image captionMore people may vote by post, delaying the election result
Days after banning ads prematurely declaring victory in the presidential election, Facebook has now banned those questioning the US electoral process.
Ads seeking to “delegitimise any lawful method or process of voting” will be banned, amid concerns some may claim postal voting could encourage fraud.
It has also removed Trump-sponsored ads claiming accepting refugees would increase the risk of Covid-19.
They showed opponent Joe Biden talking about the US border and asylum seekers.
And more than 38 versions were seen by hundreds of thousands of people before they were removed.
“We don’t allow claims that people’s physical safety, health or survival is threatened by people on the basis of their national origin or immigration status,” Facebook said.
The pandemic is expected to prompt many more people than usual to vote by post in the election.
Facebook’s Rob Leathern said: “As we get closer to election day, we want to provide further clarity on policies we recently announced.
“Last week, we said we’d prohibit ads that make premature declarations of victory.
“We also won’t allow ads with content that seeks to delegitimise the outcome of an election.”
For example, this would include calling a method of voting inherently fraudulent or corrupt, or using isolated incidents of voter fraud to delegitimize the result of an election. You can find more info and specifics in our Help Center here https://t.co/BPnm1z7LW6 (2/3)
— Rob Leathern (@robleathern) September 30, 2020
Facebook has also banned ads that praise, support or represent militarised social movements and those about QAnon, a wide-ranging unfounded conspiracy theory that suggests President Donald Trump is waging a secret war against Satan-worshipping paedophiles in government, business and the media.
There is increasing evidence QAnon followers are using the issue of child safety, and hashtags such as #savethechildren, to recruit and organise.
And Facebook said it would intervene by directing people to “credible child safety resources” when they searched for certain hashtags.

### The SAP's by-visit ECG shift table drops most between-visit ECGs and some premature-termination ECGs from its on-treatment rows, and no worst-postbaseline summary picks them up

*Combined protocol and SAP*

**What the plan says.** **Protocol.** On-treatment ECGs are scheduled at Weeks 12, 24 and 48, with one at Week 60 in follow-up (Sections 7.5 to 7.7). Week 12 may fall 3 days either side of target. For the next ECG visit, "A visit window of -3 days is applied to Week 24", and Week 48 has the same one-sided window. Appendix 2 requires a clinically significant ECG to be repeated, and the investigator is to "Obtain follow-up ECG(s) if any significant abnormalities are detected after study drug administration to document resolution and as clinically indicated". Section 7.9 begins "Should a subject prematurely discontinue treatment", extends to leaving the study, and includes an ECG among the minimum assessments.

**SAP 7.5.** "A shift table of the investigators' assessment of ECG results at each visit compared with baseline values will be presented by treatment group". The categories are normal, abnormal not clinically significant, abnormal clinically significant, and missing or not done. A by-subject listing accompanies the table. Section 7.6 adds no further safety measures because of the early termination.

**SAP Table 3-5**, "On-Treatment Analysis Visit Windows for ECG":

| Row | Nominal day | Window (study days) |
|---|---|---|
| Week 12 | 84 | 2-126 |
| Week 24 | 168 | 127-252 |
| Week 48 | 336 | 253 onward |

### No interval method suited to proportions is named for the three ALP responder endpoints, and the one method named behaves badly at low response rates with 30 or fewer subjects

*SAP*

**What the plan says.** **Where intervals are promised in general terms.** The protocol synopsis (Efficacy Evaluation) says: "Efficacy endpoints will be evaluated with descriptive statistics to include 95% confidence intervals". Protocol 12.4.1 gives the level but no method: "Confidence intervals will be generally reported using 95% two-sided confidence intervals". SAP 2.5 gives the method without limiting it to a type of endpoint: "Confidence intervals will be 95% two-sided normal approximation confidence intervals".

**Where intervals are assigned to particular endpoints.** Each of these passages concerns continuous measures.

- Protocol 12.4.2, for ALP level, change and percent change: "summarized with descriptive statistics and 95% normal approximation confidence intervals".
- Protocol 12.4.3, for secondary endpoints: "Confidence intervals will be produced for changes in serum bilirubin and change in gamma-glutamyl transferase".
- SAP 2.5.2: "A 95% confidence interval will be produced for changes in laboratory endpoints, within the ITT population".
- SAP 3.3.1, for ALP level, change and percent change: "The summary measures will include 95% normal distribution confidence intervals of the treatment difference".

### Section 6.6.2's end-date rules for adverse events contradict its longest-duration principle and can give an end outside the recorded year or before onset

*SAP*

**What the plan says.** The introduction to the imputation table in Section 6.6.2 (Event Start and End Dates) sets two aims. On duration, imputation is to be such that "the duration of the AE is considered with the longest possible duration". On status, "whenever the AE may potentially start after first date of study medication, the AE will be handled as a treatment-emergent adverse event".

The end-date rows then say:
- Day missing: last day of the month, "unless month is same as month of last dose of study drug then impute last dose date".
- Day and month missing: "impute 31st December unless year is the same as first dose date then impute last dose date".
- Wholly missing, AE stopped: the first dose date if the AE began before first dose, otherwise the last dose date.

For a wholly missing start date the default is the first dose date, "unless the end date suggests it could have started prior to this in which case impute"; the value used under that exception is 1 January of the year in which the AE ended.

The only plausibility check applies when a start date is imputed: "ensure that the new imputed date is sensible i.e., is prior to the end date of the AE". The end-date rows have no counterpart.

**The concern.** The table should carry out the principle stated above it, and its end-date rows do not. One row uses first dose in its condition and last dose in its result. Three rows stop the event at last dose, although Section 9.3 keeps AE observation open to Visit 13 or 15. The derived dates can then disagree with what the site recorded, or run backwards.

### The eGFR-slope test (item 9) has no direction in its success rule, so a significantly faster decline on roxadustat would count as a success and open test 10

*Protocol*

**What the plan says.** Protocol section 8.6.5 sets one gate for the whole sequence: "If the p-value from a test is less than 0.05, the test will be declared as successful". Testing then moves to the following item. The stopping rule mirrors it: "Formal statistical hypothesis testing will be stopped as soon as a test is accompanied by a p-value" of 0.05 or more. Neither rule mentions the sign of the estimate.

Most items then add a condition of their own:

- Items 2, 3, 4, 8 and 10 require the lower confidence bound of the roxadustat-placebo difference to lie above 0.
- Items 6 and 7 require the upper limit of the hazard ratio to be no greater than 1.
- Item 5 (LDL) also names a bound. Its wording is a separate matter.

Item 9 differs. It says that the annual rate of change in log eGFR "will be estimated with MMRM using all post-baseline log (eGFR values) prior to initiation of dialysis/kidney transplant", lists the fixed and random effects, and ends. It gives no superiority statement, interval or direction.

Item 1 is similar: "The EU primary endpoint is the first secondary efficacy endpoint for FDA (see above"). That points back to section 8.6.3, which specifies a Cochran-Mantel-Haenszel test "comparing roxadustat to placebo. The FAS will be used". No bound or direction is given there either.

Facebook’s head of counter-terrorism and dangerous organisations, Brian Fishman, said where President Trump’s “stand down, stand by” comment had been used in support of the Proud Boys, “we’ve removed it”.
But Facebook’s vice-president of global affairs, Nick Clegg, has rejected calls to ban all political ads in the run-up to the vote.
“We block far more political ads than people appreciate,” he said.
“In the second quarter of this year, we blocked around 750,000 political ads from running on our platform which didn’t meet our requirements.
“It’s a long and familiar feature of American democracy that ads are run with great intensity,” he added, describing it as “the lifeblood of democracy”.
Facebook’s restrictions on political ads include a freeze on new ones from 27 October until election day, 3 November, and a ban on those:
- portraying voting or census participation as useless or meaningless
- delegitimising any lawful method of voting, including absentee voting, voting by mail and the lawful collection of ballots
- delegitimising an election or result as fraudulent or corrupt if the results cannot be determined on the final day of voting
- claiming voter fraud is widespread
- claiming the election date or the mechanism for electing the president can be changed in ways not permitted by the Constitution of the United States
- claiming victory prematurely
Has the US election disinformation ship sailed?
Disinformation looking to undermine the democratic process ahead of the US election is an increasing concern – especially with false claims about postal voting promoted frequently by President Trump online.
What happens on social media the day after the US takes to the polls is also a growing worry.
The changes to Facebook’s ad policy will be welcomed.
But whether social-media sites are doing enough to tackle the rise of misleading claims and unfounded conspiracy theories in the weeks before polling day is an entirely different question.
The adverts – which reached millions – remained on Facebook because it does not fact-check political speech, including in ads.
And it’s not just about the official campaigns.
Supporters of the QAnon conspiracy theory have been plugging political disinformation for weeks now, with fears this could affect US voters and be exploited by foreign influence campaigns.
I asked Facebook boss Nick Clegg about this on Tuesday.
And now the site is finally taking further action to tackle this evolution of QAnon.
While this is welcome, many will question if this reactive approach is effective – and whether this is again too late.
Political disinformation plugged by QAnon has already reached local Facebook groups, Instagram feeds and WhatsApp chats.